Monday, 31 October 2011

Marina de Ragusa

A great little town, and Ragusa itself is worth seeing (UNESCO world heritage site). If you are coming into the marina though, then check this video first, and watch the weather. Read the notes below the video too.

Marina de Ragusa - enter with caution in strong winds. This video was taken after a couple of days of 20-25kts from the east, with stronger winds out in the Ionian. You could time it well and be lucky, but there's only 5.5 metres or so depth in the entrance and some rollers were big. Earlier in the year we passed by in an easterly F8 and anchored round Punta Scalambri off a good sandy beach in 5 m, out of wind and swell.

Sunday, 30 October 2011

Aeolian Islands

We're tucked up in a bay, hiding from bad weather, on the island of Vulcano in the Aelolian group (Stromboli, Lipari etc.), under one of the two active volcanoes in the island group. Smells like rotten eggs a lot of the time. From Acitrezza we stopped at Taormina. Then it was an interesting, windy trip up the Straits of Messina, past the whirlpools of Scylla and Charibdis, which we didn't see. Almost turned back, but persisted through the wind and then the Tyrrenhian Sea was like a millpond - until yesterday. Salina next, then Lipari, Panarea and Stromboli.

In Porto Ponente, Vulcano

Understanding El Nino

Weather data analysis is now uncovering the secrets of El Nino. ENSO events - 'El Nino Southern Oscillation' is now understood better, at least in terms of the data. Predicting these events is still elusive.

As describes it:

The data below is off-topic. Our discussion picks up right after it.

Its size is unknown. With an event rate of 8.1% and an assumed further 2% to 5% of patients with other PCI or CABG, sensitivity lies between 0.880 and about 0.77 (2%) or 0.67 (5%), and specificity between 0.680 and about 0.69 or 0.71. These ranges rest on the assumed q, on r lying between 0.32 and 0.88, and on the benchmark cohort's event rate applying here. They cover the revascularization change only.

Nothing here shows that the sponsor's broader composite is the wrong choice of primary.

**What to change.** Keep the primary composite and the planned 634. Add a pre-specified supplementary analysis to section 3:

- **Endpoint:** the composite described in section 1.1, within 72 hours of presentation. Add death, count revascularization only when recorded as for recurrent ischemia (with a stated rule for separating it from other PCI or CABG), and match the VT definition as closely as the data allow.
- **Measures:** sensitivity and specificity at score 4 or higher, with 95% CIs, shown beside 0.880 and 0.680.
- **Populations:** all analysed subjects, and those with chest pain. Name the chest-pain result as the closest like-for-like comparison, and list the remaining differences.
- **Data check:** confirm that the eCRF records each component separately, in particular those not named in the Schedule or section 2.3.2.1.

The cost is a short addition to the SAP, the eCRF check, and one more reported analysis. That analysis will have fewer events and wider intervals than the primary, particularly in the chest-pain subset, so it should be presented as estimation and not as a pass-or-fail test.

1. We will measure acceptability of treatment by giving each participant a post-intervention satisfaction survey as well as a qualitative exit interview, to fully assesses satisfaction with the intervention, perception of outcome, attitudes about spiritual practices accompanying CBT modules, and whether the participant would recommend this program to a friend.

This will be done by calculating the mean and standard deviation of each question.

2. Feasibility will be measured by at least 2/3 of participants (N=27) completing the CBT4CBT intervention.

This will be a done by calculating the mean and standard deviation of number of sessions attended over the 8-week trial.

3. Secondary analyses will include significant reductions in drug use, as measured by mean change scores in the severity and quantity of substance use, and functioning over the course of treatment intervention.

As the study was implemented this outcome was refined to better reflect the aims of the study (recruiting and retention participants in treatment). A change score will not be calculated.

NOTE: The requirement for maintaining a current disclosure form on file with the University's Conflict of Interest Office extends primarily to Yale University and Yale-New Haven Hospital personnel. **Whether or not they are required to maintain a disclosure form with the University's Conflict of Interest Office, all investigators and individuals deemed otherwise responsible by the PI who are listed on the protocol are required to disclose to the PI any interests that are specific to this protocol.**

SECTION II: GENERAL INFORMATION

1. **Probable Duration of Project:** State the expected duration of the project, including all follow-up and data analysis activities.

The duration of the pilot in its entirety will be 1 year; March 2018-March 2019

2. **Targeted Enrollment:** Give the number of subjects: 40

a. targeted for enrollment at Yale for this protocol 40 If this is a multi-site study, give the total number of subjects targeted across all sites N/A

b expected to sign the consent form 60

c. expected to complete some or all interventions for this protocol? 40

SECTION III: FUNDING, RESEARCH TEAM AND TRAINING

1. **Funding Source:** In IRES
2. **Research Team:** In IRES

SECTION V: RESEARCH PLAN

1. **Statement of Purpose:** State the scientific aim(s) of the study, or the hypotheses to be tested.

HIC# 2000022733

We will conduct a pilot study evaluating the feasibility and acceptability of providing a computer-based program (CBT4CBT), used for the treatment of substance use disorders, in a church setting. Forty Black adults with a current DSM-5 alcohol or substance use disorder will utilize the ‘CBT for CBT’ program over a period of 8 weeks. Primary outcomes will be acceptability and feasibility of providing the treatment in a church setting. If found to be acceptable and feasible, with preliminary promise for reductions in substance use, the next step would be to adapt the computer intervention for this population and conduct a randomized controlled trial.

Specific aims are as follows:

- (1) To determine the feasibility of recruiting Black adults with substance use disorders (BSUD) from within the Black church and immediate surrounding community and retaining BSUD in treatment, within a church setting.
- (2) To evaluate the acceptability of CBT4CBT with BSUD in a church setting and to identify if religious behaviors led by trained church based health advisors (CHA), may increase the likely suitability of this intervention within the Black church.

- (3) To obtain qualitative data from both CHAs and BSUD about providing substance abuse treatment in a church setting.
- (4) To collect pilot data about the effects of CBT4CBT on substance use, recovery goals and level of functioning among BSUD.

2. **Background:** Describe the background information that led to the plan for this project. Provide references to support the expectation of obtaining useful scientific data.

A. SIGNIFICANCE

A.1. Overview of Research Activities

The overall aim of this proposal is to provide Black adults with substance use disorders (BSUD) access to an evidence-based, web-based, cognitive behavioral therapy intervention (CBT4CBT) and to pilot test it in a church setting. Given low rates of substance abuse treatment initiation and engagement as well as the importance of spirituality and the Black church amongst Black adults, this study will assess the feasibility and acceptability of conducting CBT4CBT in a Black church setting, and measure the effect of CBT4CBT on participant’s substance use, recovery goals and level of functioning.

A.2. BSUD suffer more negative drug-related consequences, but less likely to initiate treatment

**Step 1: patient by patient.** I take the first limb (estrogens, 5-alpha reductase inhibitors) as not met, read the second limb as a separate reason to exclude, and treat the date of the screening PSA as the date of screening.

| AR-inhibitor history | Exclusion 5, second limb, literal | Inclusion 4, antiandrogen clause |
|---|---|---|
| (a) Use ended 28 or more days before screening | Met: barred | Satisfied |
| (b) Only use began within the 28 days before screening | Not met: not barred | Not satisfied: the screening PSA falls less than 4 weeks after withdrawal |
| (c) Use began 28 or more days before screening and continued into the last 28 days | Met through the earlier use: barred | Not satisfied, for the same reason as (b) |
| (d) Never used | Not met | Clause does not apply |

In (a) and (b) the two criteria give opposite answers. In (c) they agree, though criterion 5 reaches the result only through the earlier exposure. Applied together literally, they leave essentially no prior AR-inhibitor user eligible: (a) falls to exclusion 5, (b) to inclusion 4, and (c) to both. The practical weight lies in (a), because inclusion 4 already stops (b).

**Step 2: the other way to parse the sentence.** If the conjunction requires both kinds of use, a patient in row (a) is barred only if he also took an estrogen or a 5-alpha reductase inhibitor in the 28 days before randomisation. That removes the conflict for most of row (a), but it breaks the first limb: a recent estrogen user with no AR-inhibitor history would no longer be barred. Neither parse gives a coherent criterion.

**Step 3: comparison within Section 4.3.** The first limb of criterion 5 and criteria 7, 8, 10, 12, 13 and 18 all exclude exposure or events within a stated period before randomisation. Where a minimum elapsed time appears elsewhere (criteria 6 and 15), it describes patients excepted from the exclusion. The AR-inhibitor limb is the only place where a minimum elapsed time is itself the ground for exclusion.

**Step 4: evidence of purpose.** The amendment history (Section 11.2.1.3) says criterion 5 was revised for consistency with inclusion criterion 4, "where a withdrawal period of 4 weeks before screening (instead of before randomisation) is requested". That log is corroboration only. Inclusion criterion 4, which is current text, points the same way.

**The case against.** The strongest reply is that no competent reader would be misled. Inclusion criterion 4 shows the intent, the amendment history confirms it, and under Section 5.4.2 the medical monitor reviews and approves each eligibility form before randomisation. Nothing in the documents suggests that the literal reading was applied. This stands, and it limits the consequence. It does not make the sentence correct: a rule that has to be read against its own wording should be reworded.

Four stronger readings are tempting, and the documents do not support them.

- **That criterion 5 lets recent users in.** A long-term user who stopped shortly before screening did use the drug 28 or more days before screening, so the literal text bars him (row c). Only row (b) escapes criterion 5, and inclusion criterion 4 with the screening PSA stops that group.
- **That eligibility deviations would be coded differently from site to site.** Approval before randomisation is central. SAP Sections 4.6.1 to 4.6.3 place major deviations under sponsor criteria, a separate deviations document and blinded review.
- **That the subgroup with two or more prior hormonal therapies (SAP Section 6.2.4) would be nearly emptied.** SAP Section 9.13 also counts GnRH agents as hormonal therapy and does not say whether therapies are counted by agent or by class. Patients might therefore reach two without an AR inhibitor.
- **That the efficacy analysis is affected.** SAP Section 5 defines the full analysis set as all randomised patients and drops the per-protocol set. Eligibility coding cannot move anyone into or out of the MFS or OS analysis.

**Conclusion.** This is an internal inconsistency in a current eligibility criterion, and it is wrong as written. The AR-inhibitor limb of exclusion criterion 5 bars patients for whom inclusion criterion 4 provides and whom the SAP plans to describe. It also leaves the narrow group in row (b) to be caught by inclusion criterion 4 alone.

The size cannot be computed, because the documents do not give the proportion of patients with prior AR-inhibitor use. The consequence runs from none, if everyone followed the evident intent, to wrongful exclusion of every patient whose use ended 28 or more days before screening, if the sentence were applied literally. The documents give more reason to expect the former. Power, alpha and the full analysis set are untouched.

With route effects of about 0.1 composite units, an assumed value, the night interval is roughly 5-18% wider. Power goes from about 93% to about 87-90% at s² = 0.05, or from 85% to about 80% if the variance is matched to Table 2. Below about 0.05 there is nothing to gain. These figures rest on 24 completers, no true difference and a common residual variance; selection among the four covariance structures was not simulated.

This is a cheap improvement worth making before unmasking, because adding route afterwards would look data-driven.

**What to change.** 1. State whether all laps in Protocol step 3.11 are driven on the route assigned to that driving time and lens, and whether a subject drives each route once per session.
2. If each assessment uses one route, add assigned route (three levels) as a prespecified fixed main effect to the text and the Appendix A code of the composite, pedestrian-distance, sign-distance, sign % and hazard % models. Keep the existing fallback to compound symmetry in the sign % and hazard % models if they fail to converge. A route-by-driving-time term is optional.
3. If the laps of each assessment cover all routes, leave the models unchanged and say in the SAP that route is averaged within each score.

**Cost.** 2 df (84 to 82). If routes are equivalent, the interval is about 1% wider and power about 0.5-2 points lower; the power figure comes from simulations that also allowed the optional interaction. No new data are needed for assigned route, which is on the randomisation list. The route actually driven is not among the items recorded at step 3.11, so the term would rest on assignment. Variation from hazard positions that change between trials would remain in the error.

"El Niño, meaning "the Christ child", is so-called because the first signs of its appearance are marked by a warm current off the coast of Ecuador just after Christmas. These rising sea temperatures are related to a weakening of the trade winds that usually transport warm surface waters to the western margin of the Pacific. During an ENSO phase – which occur every 2–7 years – these warmer waters accumulate in the eastern tropical Pacific.

Individual ENSO episodes can last up to two years and lead to severe flooding in Latin America and droughts in South East Asia. One extreme cycle in 1997–1998 had far-reaching consequences, including extensive fires in the Indonesian rainforests and mudslides in California. Another impact of El Niño is that the accumulated warm water acts to block cold-water currents, which usually transport nutrients from the deep ocean to ecosystems along the Latin American coast. This can have a devastating effect on the fish stocks that form an important part of the economy in countries such as Peru and Colombia. "

Full story at

Tuesday, 11 October 2011

Etna's Anger

We headed up from Marina de Ragusa to Syracuse for a couple of days last week (one night anchored on north side of the strait behind Capo Passero (good holding) out of the swell), then on towards Messina.

We had some wind! Etna was playing hell with strong gusts backwinding us.

After a night anchored on rock outside Stazzo, the anchor came up cleanly and we headed back to Acitrezza for better shelter. The gale blew (46 knots in the morning gusts coming down from Etna), boxing the compass. 52.6 knots last night as we got back aboard from the pizzeria. It wasn't so bad here, given that it's open to the north and that's where the gale came from, give or take. Only 40 miles fetch from Messina, so that helped keep the seas down.

By the way, Stazzo had far less water in the harbour than the pilot books led us to believe, with scattered rock.